• Is there a sense of interpersonal trust?

    Trust is a key indicator of a psychologically safe environment. Do employees feel willing to share in confidence? If not, then there’s no chance they’ll openly share ideas or

  • Is there mutual respect between team members?

    Mutual respect means recognizing and valuing each team member’s unique contributions and perspectives. Respect can be fostered using public acknowledgment and active listening,

  • Are employees comfortable with open dialogue?

    Do employees feel comfortable sharing their ideas in an open forum? If team leaders sense that members are reluctant to express suggestions freely then it’s a clear sign that they don’t feel psychologically safe.

  • Is there a blame game culture?

    Part of psychological safety is the feeling that you won’t be reprimanded for being honest and taking personal responsibility. If employees are constantly shifting the blame onto colleagues then your workspace has a problem


    Similarly, if employees aren’t comfortable admitting they don’t know something, then it’s time to invest in creating a psychologically safe workplace.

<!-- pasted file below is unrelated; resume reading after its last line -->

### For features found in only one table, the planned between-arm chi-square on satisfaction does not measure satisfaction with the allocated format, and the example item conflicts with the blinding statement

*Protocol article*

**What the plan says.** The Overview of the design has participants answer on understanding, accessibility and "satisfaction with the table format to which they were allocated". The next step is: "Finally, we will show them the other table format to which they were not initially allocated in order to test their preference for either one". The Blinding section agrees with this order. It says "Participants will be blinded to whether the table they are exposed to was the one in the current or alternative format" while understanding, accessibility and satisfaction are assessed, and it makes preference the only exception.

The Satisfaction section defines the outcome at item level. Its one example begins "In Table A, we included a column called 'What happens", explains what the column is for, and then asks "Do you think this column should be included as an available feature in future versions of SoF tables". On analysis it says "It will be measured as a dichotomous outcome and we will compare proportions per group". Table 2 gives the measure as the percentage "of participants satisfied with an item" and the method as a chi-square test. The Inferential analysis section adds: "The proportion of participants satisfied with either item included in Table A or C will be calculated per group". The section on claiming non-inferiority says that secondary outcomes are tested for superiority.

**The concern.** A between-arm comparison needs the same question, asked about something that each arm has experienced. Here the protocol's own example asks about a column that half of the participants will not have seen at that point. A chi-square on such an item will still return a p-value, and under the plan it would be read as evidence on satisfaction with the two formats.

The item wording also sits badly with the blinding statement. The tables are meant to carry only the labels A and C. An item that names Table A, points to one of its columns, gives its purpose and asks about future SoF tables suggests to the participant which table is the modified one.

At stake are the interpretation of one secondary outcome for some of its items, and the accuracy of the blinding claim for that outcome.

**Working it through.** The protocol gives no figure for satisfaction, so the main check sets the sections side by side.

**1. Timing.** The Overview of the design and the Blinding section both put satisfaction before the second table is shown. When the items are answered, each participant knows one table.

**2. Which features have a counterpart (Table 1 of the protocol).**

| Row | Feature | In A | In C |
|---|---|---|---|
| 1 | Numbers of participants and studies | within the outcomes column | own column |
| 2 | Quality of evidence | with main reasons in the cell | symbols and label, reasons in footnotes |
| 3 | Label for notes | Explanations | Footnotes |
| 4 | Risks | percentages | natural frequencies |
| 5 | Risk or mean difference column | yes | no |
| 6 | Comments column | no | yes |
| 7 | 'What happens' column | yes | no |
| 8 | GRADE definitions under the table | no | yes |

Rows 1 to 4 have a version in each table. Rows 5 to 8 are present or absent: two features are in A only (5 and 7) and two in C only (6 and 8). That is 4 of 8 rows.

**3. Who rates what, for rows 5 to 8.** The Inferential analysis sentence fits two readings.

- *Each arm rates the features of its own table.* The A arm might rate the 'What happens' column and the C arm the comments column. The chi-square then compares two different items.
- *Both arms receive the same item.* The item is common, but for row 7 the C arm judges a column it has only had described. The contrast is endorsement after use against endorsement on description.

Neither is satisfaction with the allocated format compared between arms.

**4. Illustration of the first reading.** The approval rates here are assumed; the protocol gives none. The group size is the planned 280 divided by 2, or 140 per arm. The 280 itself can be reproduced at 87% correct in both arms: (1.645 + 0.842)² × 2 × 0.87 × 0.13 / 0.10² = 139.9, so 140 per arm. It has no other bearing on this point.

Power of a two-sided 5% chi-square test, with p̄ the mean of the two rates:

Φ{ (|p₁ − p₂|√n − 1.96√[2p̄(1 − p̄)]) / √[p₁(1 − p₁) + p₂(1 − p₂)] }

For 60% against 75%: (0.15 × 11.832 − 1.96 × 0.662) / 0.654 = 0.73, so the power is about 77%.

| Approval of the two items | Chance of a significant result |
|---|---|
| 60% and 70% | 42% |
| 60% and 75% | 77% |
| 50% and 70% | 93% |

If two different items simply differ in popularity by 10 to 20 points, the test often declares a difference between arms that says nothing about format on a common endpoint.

How to Build Psychological Safety in the Workplace


  1. Implement Leadership Strategies

    Leadership plays a crucial role in creating a psychologically safe workplace. Leaders should:


    • Encourage open communication and active listening
    • Acknowledge and address mistakes and failures
    • Foster a culture of trust and respect
    • Provide clear expectations and goals
    • Offer support and resources for employee well-being
  2. Establish Team Dynamics

    Building psychological safety requires a collective effort from all team members. Teams should work together to create an environment where everyone feels valued and supported. Team members should:


    • Encourage each other to share their thoughts and ideas
    • Avoid interrupting or dismissing others
    • Embrace diversity and different perspectives
    • Hold each other accountable for their actions
    • Celebrate successes and learn from failures as a team
  3. Adopt Communication Practices

    Effective communication is essential for creating a psychologically safe workplace. Employees should feel comfortable expressing their thoughts and ideas without fear of judgment or retaliation. To achieve this, organizations should:


    • Encourage open and honest communication
    • Provide opportunities for feedback and discussion
    • Avoid blaming or shaming individuals for mistakes
    • Establish clear communication channels and protocols
    • Provide training on effective communication techniques


    By implementing these strategies, organizations can create a psychologically safe workplace where employees feel comfortable sharing their thoughts and ideas, leading to increased innovation, engagement, and productivity.

  4. Address Unconscious Biases

    Biases based on race, gender, age, or education level can pose a barrier to psychological safety. If employees sense that their ideas aren’t valued due to these factors, they won’t feel comfortable sharing their opinions.